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Saturday, June 29, 2019

First-year Baker football coach Jason Thoren primed and ready for new role

Baker football coach Jason Thoren walks toward a player during a summer camp at Free State High on Wednesday, June 26, 2019.

Baker football coach Jason Thoren walks toward a player during a summer camp at Free State High on Wednesday, June 26, 2019.

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Four months into his new role as the head football coach at Baker University, Jason Thoren is exactly where he believes he belongs.

Sliding into the head coach’s office to replace former Baker coach Mike Grossner, Thoren acknowledges that there are a few differences about his new job and the one he did under Grossner for the past 15 years.

But it’s still the same game. Coaching football is coaching football. And, for Thoren, the path that led him there always seemed inevitable.

“For me, it was all about that I knew that I loved football from a very, very young age,” Thoren said after a recent Baker high school camp in Lawrence. “So it wasn’t really a choice of if I wanted to coach, it just sort of happened. Those first couple of years after college, I couldn’t get away from it. The smell in the air leading up to fall camp and things like that made me feel like I have to be around football. I finished playing and the next year I was like, ‘Well, it’s football season. I’ve got to do something with football.’ So I went over to Lawrence High and helped Coach (Dick) Purdy.”

A year coaching linebackers and running backs at LHS — the two positions where Thoren starred during his playing days with the Lions — was followed by a year-long internship with the Kansas City Chiefs and another year at Free State High under Bob Lisher. From there, Thoren went north to join Glen Mason’s coaching staff at Minnesota, which reunited him with the man he played for at Kansas.

After a three-year stint with the Gophers, Thoren wound up at Baker and he’s been trending toward this day ever since, first overseeing the BU defense before earning the title of associate head coach.

During his time with the Wildcats, Thoren has seen the program rise to national prominence and his goal is to keep it there.

“I think we have a very good team,” he said. “And we have a hard-working team. So the goals and our expectations are the same as they’ve been — 100%.”

While the transition has included a few twists and turns during the past couple of months, Thoren credits his players — many of whom are from Lawrence — for making it as smooth as possible.

“They’ve worked so hard and had a great attitude through it,” Thoren said. “And, really, this is their team. It’s not the coaches’ team. It’s the players’ team. That was the very first thing we told them. It’s not like I came into a completely new school and a completely new system. It was just kind of the next day came and here we went.”

While the players he coaches routinely hear praise from Thoren for their effort, mentality, toughness and passion, it’s the men for whom he played who helped make those things matter to Thoren.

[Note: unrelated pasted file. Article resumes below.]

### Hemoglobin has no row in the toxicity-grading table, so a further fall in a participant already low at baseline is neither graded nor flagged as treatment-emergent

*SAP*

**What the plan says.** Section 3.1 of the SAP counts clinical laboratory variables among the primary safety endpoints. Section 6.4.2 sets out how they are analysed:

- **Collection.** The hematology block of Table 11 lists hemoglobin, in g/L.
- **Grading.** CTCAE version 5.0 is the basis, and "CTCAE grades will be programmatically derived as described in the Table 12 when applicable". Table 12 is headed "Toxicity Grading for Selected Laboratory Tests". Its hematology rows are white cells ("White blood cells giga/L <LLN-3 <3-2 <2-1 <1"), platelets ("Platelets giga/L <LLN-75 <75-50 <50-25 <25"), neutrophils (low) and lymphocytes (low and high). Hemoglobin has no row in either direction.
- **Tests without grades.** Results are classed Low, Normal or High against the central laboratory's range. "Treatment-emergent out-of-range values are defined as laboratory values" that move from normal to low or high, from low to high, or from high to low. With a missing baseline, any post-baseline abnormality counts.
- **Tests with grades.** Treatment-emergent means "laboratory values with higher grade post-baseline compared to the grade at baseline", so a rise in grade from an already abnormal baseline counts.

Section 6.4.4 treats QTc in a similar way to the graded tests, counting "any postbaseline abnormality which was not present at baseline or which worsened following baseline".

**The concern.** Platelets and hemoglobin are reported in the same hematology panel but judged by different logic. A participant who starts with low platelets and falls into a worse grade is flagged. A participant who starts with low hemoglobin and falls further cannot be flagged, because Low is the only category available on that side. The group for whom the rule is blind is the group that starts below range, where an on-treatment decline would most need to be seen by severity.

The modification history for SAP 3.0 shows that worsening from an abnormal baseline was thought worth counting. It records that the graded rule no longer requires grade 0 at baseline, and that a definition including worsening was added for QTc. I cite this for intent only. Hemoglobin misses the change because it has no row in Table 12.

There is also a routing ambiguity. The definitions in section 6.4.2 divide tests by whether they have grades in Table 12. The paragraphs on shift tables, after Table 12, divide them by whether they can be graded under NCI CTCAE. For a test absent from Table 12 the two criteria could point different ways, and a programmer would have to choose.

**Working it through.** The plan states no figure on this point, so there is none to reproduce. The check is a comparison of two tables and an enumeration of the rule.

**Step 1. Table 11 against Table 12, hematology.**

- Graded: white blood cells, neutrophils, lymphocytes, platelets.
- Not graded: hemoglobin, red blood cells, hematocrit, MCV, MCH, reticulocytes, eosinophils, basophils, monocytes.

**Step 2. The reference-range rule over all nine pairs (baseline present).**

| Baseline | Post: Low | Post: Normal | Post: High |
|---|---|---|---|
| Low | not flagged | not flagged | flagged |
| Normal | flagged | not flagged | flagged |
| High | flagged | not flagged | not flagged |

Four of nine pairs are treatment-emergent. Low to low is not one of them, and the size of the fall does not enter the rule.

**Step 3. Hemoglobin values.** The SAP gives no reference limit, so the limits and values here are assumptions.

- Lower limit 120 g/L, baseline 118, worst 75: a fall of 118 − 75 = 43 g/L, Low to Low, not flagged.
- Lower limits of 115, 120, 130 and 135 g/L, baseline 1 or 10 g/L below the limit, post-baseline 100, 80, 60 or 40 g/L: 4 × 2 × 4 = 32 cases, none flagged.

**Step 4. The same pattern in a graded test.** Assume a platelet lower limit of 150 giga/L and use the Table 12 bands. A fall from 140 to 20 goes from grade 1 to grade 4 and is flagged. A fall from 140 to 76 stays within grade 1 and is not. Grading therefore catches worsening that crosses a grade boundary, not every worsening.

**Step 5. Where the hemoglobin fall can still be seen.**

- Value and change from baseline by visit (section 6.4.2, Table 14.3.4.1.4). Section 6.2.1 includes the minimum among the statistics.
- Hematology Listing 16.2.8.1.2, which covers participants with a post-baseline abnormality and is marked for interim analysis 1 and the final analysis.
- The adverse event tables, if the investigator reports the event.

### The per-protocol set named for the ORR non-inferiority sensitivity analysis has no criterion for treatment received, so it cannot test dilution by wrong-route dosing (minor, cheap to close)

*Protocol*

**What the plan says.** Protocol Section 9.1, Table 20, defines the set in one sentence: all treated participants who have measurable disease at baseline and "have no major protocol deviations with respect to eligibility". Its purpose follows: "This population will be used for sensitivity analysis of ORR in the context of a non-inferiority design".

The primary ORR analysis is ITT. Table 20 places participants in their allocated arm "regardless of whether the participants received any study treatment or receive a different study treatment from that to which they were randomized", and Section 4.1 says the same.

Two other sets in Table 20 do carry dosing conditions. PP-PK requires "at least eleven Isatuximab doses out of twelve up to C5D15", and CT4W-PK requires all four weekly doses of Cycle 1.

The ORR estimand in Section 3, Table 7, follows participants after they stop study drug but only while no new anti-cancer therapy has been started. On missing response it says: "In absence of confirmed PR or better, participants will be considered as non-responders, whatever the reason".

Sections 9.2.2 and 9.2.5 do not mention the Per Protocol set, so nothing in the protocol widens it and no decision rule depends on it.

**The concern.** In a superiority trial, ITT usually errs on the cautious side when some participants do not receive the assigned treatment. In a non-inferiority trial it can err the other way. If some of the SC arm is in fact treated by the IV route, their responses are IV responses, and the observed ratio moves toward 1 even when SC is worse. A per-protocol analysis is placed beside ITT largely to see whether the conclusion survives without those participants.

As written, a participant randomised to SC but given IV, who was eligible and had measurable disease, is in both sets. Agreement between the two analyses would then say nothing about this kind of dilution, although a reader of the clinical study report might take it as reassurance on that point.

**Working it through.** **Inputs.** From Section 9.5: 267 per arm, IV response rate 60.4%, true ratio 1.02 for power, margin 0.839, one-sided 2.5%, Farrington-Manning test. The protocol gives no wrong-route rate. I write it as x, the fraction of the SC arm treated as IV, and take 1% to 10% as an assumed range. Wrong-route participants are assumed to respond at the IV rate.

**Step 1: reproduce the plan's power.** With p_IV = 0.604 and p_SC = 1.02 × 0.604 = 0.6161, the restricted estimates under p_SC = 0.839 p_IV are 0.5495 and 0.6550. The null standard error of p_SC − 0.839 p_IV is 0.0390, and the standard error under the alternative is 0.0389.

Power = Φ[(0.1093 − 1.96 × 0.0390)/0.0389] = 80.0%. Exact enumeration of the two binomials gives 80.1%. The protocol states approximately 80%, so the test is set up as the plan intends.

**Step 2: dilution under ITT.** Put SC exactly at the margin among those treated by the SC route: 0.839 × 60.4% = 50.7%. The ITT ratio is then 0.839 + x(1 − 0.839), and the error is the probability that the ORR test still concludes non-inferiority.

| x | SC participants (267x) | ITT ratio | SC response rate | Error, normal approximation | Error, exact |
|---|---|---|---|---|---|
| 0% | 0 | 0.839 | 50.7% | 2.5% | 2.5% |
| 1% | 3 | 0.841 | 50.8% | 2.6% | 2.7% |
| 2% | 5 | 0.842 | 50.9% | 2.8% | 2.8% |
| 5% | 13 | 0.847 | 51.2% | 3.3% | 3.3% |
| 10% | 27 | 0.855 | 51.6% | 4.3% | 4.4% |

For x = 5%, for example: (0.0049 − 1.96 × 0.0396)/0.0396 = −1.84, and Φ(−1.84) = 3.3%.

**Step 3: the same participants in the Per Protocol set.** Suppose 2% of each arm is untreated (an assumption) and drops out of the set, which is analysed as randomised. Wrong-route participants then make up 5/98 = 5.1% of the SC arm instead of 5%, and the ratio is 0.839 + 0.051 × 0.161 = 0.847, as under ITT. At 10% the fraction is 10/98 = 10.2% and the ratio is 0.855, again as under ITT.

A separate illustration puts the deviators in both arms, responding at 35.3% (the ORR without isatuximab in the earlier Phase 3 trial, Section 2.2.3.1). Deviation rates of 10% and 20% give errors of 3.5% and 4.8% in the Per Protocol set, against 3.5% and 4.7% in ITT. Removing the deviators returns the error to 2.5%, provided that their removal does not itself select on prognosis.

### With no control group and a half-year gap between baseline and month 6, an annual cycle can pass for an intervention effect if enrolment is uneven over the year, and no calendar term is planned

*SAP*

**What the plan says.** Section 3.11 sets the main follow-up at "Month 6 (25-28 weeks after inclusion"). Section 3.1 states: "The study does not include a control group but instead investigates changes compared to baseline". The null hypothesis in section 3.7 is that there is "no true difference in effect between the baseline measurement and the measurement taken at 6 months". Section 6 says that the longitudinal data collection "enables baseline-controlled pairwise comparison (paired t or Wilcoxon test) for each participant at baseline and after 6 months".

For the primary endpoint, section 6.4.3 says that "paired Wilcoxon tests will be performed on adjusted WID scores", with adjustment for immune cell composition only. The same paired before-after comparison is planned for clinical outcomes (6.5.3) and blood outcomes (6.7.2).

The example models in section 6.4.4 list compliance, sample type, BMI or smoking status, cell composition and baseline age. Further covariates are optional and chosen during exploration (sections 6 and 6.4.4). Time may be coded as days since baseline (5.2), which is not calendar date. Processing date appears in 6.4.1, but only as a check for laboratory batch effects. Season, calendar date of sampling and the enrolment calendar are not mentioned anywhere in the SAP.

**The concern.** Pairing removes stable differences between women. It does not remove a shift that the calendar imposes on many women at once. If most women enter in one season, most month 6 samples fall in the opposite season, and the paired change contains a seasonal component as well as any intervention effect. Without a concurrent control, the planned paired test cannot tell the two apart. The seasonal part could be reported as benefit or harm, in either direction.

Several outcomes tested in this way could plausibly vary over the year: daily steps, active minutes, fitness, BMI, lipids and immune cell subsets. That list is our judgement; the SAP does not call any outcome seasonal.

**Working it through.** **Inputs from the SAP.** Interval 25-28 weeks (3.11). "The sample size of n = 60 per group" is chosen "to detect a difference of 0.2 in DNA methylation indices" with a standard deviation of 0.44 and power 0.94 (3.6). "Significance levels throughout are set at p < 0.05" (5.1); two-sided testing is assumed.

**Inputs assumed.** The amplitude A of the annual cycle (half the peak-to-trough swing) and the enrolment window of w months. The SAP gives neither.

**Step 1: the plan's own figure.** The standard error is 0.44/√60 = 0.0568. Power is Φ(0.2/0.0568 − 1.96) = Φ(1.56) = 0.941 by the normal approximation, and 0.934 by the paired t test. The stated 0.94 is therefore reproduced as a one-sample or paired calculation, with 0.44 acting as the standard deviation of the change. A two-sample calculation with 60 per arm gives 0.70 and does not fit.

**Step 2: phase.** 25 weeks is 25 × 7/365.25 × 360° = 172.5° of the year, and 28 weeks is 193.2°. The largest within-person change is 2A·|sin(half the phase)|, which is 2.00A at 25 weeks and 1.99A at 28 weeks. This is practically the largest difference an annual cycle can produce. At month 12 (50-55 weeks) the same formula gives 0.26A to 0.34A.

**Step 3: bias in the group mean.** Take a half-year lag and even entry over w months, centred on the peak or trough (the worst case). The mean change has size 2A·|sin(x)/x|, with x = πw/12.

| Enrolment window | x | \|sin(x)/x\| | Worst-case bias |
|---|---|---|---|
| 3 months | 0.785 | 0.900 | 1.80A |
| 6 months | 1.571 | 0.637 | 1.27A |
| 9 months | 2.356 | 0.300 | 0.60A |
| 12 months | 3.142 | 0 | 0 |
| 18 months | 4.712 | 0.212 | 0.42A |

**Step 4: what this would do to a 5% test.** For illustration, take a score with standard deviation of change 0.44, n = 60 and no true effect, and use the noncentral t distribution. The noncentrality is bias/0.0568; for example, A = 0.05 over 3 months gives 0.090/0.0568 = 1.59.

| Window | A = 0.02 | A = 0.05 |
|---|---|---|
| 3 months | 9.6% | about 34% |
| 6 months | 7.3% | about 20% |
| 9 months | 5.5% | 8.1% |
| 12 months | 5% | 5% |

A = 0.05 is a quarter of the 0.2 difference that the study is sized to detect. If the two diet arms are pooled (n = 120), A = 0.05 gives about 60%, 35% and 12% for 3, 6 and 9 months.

Although naturally gifted with bruising strength and Big 12 size, it was the approach of Thoren’s coaches — Purdy, Lisher, Mason, Dirk Wedd and countless others — that shaped him into a standout football player at both LHS and KU and further fueled the coaching drive inside of him.

“The thing about football in Lawrence is you’re blessed because there’s always good people that are coaching all the way through,” Thoren said. “That’s the benefit of growing up in Lawrence. We always had good coaches and good mentors leading the way.”

Now that he’s one of them, Thoren, at Baker, wants to make sure that today’s young football players in Lawrence and the surrounding area get the same opportunities he did — to play college football and be coached by people who are passionate about the game and their players.

“My first couple weeks in coaching I would get so frustrated,” he recalled of the challenge of teaching things that came so easy to him. “But I realized pretty quickly that I had to take my knowledge or what I would tell myself and put it in somebody else’s body and athleticism. So you learn to adapt. And that’s the fun part of it. That’s coaching. It just made sense to me.”

Although his father, the late John Thoren, never technically coached him on a team — “he didn’t believe in coaching your kid,” Thoren said — Thoren said he received constant input and feedback from his father in everything he did.

“He would’ve been a great one,” Thoren said with a smile and shake of his head. “He never coached any of my teams, but believe me, he coached me anyway. I heard it every day, boy.”

Whether the lessons came from the man with the whistle or the man with the same last name, Thoren took parts of everything he learned and combined them into his own style.

It’s that challenge and the excitement associated with it that still has Thoren going strong as he prepares to tackle his first head coaching gig.

There were nerves when he first took over. But by now, it’s smooth sailing again, challenges and all.

“You’ve got to be yourself,” he said. “It’s kind of similar to when my dad died and it was like, ‘OK, well I guess I’m running the farm now.’ But I just try to focus in on what I need to do to get the job done. … It’s exciting to go to work again. It’s a good challenge. It’s just fun. I feel like a kid again, honestly.”